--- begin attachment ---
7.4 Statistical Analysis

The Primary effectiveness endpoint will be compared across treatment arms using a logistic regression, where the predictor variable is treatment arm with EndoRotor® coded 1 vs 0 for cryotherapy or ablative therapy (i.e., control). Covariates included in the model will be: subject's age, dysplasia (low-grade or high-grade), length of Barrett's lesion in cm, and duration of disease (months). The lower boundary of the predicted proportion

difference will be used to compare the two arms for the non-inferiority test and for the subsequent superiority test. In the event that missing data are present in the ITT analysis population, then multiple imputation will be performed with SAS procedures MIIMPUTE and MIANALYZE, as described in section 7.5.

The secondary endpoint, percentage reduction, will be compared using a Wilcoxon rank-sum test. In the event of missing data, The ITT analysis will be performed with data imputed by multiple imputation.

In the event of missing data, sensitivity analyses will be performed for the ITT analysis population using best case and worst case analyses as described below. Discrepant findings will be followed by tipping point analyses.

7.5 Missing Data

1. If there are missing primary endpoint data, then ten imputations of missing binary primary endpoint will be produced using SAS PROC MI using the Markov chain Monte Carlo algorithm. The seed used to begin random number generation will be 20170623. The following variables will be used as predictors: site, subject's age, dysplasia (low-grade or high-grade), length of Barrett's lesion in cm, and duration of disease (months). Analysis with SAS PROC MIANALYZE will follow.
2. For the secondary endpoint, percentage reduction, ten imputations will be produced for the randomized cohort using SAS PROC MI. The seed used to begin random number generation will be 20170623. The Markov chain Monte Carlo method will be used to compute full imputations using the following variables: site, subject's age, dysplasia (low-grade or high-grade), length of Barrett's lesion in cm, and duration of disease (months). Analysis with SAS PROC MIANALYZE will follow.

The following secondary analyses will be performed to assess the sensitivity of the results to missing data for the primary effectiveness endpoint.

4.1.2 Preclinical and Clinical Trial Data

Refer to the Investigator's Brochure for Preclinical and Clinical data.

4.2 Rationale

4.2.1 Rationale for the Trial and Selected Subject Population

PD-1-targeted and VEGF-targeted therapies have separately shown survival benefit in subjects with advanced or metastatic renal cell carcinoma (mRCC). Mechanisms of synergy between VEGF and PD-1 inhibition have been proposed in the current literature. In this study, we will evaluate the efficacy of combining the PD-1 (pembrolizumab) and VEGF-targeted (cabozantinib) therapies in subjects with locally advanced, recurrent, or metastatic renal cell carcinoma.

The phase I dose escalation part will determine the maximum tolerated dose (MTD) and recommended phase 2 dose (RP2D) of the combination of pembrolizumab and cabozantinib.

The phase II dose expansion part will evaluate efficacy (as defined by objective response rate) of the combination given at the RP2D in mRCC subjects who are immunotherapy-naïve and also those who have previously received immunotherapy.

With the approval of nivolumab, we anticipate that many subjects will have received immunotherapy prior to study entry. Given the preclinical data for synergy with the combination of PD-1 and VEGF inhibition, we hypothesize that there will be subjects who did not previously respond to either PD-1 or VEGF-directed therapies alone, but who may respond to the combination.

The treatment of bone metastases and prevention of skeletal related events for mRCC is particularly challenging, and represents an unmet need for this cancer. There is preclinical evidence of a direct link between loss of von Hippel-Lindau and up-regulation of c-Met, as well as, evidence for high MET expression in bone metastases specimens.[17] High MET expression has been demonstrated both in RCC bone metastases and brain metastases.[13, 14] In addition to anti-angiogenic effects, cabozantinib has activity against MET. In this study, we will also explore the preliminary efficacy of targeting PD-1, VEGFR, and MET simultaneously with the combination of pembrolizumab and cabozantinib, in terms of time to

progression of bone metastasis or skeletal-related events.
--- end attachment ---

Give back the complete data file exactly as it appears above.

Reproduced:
7.4 Statistical Analysis

The Primary effectiveness endpoint will be compared across treatment arms using a logistic regression, where the predictor variable is treatment arm with EndoRotor® coded 1 vs 0 for cryotherapy or ablative therapy (i.e., control). Covariates included in the model will be: subject's age, dysplasia (low-grade or high-grade), length of Barrett's lesion in cm, and duration of disease (months). The lower boundary of the predicted proportion

difference will be used to compare the two arms for the non-inferiority test and for the subsequent superiority test. In the event that missing data are present in the ITT analysis population, then multiple imputation will be performed with SAS procedures MIIMPUTE and MIANALYZE, as described in section 7.5.

The secondary endpoint, percentage reduction, will be compared using a Wilcoxon rank-sum test. In the event of missing data, The ITT analysis will be performed with data imputed by multiple imputation.

In the event of missing data, sensitivity analyses will be performed for the ITT analysis population using best case and worst case analyses as described below. Discrepant findings will be followed by tipping point analyses.

7.5 Missing Data

1. If there are missing primary endpoint data, then ten imputations of missing binary primary endpoint will be produced using SAS PROC MI using the Markov chain Monte Carlo algorithm. The seed used to begin random number generation will be 20170623. The following variables will be used as predictors: site, subject's age, dysplasia (low-grade or high-grade), length of Barrett's lesion in cm, and duration of disease (months). Analysis with SAS PROC MIANALYZE will follow.
2. For the secondary endpoint, percentage reduction, ten imputations will be produced for the randomized cohort using SAS PROC MI. The seed used to begin random number generation will be 20170623. The Markov chain Monte Carlo method will be used to compute full imputations using the following variables: site, subject's age, dysplasia (low-grade or high-grade), length of Barrett's lesion in cm, and duration of disease (months). Analysis with SAS PROC MIANALYZE will follow.

The following secondary analyses will be performed to assess the sensitivity of the results to missing data for the primary effectiveness endpoint.

4.1.2 Preclinical and Clinical Trial Data

Refer to the Investigator's Brochure for Preclinical and Clinical data.

4.2 Rationale

4.2.1 Rationale for the Trial and Selected Subject Population

PD-1-targeted and VEGF-targeted therapies have separately shown survival benefit in subjects with advanced or metastatic renal cell carcinoma (mRCC). Mechanisms of synergy between VEGF and PD-1 inhibition have been proposed in the current literature. In this study, we will evaluate the efficacy of combining the PD-1 (pembrolizumab) and VEGF-targeted (cabozantinib) therapies in subjects with locally advanced, recurrent, or metastatic renal cell carcinoma.

The phase I dose escalation part will determine the maximum tolerated dose (MTD) and recommended phase 2 dose (RP2D) of the combination of pembrolizumab and cabozantinib.

The phase II dose expansion part will evaluate efficacy (as defined by objective response rate) of the combination given at the RP2D in mRCC subjects who are immunotherapy-naïve and also those who have previously received immunotherapy.

With the approval of nivolumab, we anticipate that many subjects will have received immunotherapy prior to study entry. Given the preclinical data for synergy with the combination of PD-1 and VEGF inhibition, we hypothesize that there will be subjects who did not previously respond to either PD-1 or VEGF-directed therapies alone, but who may respond to the combination.

The treatment of bone metastases and prevention of skeletal related events for mRCC is particularly challenging, and represents an unmet need for this cancer. There is preclinical evidence of a direct link between loss of von Hippel-Lindau and up-regulation of c-Met, as well as, evidence for high MET expression in bone metastases specimens.[17] High MET expression has been demonstrated both in RCC bone metastases and brain metastases.[13, 14] In addition to anti-angiogenic effects, cabozantinib has activity against MET. In this study, we will also explore the preliminary efficacy of targeting PD-1, VEGFR, and MET simultaneously with the combination of pembrolizumab and cabozantinib, in terms of time to

progression of bone metastasis or skeletal-related events.